How To Paint And Age A Picture Frame (Using Chalk Based Paints and Dry Brushing!)

I’m so excited to be sharing one of my favorite painting techniques with all of you today. We’ll be painting and aging a picture frame with chalk-based paints and chalky finish paints. I use this same “dry brush” method to paint almost everything. From picture frames to furniture, it couldn’t be more versatile. It also is so simple that it makes for a great beginner technique, but looks so great even painting pros will love using it.

Dry brushing can be done with really any paint, but I find it easiest to work with chalk-based paints or chalky finish paints. These paints have become so popular that they are now very easy to find and come in a variety of colors. If you can’t find the exact shade you’re looking for, with a quick search online, you can even find recipes for making your own.

Along with the complete step by step directions, I’m also sharing five tips for painting with chalk-based paints and chalky finish paints; this way you’ll quickly move from small scale picture frames to large scale pieces of furniture!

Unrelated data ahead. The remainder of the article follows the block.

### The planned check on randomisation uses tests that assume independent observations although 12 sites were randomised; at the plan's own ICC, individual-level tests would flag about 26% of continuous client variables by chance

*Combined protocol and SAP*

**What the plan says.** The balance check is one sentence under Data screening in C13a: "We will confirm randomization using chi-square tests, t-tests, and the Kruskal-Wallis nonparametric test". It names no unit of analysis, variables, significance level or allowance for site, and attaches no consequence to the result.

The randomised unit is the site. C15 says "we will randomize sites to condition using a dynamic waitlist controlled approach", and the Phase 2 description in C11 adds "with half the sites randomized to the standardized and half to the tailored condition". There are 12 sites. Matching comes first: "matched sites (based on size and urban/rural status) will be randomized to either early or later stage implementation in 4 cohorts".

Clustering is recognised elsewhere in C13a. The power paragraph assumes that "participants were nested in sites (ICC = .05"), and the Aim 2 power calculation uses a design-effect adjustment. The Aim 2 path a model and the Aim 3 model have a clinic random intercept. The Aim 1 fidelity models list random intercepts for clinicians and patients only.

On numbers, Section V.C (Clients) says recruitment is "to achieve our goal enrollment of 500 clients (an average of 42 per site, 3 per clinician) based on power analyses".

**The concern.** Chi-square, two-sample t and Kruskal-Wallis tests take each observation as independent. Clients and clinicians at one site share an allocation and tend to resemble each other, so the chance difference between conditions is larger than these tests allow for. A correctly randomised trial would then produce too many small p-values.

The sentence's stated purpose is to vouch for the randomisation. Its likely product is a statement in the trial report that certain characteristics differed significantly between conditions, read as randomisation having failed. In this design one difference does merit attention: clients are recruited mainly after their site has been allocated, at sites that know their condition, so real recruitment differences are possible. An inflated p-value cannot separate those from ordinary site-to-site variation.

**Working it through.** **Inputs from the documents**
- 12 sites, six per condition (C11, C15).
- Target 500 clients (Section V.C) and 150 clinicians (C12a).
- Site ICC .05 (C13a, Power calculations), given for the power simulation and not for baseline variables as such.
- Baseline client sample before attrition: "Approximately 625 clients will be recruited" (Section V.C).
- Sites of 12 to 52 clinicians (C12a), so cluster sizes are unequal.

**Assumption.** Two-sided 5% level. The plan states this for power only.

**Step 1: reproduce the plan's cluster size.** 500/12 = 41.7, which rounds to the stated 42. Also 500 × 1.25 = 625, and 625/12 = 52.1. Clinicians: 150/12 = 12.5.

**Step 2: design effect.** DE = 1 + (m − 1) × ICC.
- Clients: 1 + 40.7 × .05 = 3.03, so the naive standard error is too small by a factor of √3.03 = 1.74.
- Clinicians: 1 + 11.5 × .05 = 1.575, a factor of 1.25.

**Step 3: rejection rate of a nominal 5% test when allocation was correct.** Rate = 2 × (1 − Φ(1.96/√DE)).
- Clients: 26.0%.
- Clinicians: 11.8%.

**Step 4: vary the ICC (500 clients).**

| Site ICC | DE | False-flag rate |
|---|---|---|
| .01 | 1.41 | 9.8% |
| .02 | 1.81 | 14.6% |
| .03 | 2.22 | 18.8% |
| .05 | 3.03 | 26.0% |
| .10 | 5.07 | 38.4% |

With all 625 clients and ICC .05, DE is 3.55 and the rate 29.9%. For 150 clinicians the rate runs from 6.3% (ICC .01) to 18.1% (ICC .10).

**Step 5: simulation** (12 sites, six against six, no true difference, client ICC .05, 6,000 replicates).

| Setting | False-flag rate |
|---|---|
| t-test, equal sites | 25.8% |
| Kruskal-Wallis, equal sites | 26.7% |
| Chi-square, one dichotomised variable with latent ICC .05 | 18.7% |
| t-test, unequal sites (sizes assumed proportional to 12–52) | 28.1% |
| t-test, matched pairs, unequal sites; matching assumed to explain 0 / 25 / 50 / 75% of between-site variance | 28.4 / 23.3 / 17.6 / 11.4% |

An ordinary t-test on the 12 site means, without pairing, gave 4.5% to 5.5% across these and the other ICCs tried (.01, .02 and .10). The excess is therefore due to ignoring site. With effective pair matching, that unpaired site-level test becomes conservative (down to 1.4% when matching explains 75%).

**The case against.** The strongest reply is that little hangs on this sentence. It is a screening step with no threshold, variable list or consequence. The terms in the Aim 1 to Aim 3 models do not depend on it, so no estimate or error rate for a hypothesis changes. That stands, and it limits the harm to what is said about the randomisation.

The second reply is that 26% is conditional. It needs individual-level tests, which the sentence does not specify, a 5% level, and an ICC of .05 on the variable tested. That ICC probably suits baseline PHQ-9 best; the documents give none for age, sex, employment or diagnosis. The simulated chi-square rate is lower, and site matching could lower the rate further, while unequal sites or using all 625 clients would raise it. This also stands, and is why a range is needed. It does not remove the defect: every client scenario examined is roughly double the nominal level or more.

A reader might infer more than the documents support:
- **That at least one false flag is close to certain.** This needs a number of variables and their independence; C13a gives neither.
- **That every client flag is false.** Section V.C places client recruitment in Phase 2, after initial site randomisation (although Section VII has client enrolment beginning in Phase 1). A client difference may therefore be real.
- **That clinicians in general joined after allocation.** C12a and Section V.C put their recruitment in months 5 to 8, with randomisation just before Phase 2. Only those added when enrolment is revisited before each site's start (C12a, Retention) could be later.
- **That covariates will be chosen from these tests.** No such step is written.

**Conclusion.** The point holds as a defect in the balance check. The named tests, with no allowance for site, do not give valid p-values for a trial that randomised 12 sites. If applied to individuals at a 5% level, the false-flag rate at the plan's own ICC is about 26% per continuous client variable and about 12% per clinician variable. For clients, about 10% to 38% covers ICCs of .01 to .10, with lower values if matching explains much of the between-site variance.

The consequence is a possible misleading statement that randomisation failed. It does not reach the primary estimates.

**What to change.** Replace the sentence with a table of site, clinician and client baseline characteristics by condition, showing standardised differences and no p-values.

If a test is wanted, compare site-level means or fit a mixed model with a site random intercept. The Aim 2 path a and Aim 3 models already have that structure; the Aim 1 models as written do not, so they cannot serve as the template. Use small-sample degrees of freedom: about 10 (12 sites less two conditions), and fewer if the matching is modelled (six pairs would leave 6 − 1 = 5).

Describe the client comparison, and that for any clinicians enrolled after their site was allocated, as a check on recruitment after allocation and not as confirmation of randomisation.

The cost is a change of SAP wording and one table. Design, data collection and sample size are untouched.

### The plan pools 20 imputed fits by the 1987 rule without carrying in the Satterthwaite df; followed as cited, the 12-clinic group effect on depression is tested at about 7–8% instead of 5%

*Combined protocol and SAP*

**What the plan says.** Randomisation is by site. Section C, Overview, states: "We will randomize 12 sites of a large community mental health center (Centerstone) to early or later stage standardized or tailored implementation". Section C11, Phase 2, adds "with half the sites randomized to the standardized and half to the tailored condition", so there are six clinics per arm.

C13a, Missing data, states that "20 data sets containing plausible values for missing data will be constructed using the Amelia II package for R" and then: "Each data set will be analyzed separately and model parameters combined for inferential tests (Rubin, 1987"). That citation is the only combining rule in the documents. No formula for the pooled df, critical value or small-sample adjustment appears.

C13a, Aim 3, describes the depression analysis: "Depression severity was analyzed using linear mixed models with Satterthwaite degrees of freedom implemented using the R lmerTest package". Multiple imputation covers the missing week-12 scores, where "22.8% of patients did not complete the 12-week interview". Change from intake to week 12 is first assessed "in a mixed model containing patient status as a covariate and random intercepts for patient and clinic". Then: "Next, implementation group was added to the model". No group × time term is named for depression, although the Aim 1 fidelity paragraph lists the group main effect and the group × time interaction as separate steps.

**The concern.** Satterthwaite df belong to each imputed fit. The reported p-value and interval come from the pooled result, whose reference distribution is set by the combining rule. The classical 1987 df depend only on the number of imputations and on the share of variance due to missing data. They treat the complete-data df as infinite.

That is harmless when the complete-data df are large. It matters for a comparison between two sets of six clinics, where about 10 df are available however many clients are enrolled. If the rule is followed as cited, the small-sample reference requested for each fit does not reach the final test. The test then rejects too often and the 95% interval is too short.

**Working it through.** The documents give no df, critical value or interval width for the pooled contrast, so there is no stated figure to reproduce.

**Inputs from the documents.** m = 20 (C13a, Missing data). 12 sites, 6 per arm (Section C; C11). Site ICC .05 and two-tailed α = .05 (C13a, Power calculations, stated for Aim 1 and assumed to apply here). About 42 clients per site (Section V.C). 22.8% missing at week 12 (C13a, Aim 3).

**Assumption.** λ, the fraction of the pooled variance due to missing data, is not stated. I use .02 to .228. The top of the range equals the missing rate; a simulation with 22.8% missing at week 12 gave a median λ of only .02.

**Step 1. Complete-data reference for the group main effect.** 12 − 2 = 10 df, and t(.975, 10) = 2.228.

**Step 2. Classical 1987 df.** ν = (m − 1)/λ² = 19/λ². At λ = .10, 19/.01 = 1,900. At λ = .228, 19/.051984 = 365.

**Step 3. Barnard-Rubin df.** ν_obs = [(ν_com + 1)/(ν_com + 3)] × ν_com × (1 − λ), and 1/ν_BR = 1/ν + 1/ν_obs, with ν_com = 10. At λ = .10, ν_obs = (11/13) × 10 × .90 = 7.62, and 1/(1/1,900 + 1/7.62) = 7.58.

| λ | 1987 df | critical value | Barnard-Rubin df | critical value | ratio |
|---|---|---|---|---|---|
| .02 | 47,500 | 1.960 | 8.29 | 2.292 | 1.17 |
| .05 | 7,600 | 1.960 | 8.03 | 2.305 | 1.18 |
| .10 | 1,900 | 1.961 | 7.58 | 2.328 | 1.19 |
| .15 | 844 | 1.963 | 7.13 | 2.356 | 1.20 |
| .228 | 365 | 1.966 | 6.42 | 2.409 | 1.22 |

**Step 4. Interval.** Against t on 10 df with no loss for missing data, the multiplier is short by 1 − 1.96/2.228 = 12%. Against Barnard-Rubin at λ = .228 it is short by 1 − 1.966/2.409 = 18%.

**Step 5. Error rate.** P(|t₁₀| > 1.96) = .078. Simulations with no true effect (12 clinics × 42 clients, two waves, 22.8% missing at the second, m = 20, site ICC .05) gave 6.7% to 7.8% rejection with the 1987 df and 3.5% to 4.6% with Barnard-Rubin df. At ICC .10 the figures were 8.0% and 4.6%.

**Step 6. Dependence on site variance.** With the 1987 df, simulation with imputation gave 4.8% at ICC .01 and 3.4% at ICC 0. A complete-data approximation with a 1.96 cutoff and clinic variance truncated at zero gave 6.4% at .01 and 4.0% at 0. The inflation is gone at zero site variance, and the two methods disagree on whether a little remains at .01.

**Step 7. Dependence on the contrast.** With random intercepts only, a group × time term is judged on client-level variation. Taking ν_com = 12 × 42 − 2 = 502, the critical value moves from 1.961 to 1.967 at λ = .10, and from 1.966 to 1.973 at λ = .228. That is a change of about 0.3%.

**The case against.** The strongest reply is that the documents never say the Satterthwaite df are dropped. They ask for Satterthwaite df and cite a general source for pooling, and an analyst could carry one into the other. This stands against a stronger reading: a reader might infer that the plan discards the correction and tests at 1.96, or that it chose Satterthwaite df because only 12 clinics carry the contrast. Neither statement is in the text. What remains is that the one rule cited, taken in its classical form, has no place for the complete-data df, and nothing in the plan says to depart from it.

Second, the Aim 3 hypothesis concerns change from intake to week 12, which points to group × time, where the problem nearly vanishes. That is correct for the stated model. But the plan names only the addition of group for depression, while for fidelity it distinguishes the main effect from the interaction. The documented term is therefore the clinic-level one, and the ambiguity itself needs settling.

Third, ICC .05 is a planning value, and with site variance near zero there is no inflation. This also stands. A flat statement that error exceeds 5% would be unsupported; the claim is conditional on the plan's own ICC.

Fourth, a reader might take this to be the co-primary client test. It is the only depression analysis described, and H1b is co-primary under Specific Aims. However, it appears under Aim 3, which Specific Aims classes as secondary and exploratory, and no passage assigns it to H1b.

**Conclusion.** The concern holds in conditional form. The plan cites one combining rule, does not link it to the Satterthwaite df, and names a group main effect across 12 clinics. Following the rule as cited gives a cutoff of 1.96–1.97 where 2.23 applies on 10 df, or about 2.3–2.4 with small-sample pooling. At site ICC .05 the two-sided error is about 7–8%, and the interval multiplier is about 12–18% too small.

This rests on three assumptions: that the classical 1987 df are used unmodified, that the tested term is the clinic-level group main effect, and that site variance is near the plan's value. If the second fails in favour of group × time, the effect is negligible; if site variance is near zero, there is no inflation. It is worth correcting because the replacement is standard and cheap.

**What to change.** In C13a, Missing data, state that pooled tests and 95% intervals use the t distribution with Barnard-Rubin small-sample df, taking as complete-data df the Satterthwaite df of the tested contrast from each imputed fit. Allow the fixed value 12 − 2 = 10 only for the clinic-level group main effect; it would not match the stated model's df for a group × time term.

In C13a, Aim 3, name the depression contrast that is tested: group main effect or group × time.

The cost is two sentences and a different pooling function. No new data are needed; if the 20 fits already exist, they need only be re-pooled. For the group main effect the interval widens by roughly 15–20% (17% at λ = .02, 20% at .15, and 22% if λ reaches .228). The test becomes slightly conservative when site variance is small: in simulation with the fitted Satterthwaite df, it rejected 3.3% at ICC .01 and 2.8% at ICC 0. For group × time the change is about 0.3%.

-Picture frame (I found mine in the unfinished wood section of my local craft store for under $4)

-Paint (I am not partial to any brand of chalk-based paint or chalky finish paint. This technique works with all of them!)

-Paintbrush (You can find them in stores like Michaels)

-Sand paper (Same store options)

-Wax (You can usually find this right with the chalky finish paints!)

-Paper towels

-White cloth


One of the nicest perks of using chalk-based paints and chalky finish paints is that *most of the time* there is no prep work needed. You can get right to the fun of painting! I’m using an unfinished frame in today’s tutorial, so I’m ready to paint! If your piece is already painted or chipping, you should hit it with some sand paper to smooth the surface out some.

Tip #1: Speaking of Sanding…There’s Never A Bad Time To Sand

When painting with a technique like this, where you layer colors of paint on top of each other, there really is no bad time to sand. A quick round of sanding can smooth away any brush strokes you may have. It can also give your piece a soft, smooth feeling, which I personally prefer! So throughout this tutorial, I mention times when you may want to sand your piece, but there really is no bad time to do it. Just be sure that after you sand, you wipe away any dust with a damp cloth. You don’t want that dust clumping as you layer on your next paint color!